A committee often accomplishes advising for the students in the early stages of their studies.
Assessment and Examinations
Contact the program for information on required assessments and examinations.
Master's degree students who have been absent for five or more consecutive years lose all credits that they have earned before their absence. Individual programs may count the coursework students completed prior to their absence for meeting program requirements; that coursework may not count toward Graduate School credit requirements.
Contact the program for information on any language requirements.
The Graduate School sets minimum requirements for admissions. Academic program admission requirements are often more rigorous than those set by the Graduate School. Please check the program website for details.
Knowledge and Skills
- Students will demonstrate mastery in both the practice and broad understanding of major trends and the historical underpinnings, methodologies and techniques of contemporary visual art both orally and in writing.
- Students will demonstrate and develop critical thinking skills through required coursework and additional self selected courses within the department and across campus as well as through independent study with individual professors.
- Students will examine and evaluate specific examples of artistic and academic production as it relates to their area of artistic research.
- Students will gain exposure to wide set of professional resources and career opportunities.
- Students will develop and complete original research that advances a field of study in at least one of the broad based discipline areas represented in the Department of Art.
- Students will evaluate and interpret professional writing from a variety of disciplines and use this information to develop a theoretical framework for their own artistic research.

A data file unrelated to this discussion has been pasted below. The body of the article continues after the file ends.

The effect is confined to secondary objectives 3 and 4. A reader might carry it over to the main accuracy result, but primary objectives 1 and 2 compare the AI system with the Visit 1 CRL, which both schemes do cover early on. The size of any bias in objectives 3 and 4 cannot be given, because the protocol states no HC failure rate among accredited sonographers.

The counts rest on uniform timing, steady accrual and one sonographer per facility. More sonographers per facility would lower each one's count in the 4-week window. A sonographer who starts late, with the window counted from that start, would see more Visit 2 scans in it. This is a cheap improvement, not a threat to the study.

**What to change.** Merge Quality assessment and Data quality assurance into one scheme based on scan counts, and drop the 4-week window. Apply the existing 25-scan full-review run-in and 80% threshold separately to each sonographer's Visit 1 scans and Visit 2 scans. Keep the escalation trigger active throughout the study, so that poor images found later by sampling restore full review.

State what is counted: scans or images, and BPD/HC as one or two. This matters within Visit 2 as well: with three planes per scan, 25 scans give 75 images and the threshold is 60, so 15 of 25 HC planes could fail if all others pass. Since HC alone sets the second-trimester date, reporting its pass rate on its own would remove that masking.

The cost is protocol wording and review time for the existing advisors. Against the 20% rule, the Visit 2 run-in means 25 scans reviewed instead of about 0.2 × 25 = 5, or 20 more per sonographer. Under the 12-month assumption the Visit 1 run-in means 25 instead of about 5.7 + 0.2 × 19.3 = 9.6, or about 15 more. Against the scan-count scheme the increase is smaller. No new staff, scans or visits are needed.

- Students will learn to develop a rigorous and sustainable studio practice.
- Students will develop independent and self directed artistic research.
- Students will learn to develop the necessary materials to submit grant proposals to professional organizations.
- Students will develop a critical position and broad understanding of the artistic field that they most closely align with through their artistic research.
- Effectively communicate to diverse audiences in writing, through oral presentations and discussions.
- Students will learn to write clear and concise statements articulating the direction and intention of their research for professional publications and exhibitions.
- Students will learn to present their research both informatively and articulately to diverse audiences through public lectures and symposiums.
- Students will learn to give and receive feedback orally and in writing.
- Students will be provided with opportunities to engage in public outreach, exhibitions and education in the community, state and nationally.
- Teach a variety of courses within the Department of Art Foundations program for undergraduate students.
- Students will have the opportunity to apply for competitive positions as instructors of record for the following undergraduate courses in Drawing, Design, Digital Media and 20th century Art History and Contemporary Practices.
- Students will be provided opportunities for mentorship in teaching methods.
- Students will be provided opportunities for observation and shadowing full time teaching faculty in the Department of Art.
- Career Preparation: Students will be provided with diverse training that will prepare them for a range of flexible and sustainable careers (e.g., academia, industry, community engagement, museum and gallery support services, art commerce and outreach at all levels).
- Students will develop broadly applicable skills in critical thinking and problem solving.
- Students will be provided with opportunities for leadership, art project management, and teamwork through collaboration, communication skills, and collaborations with academic and non-academic partners.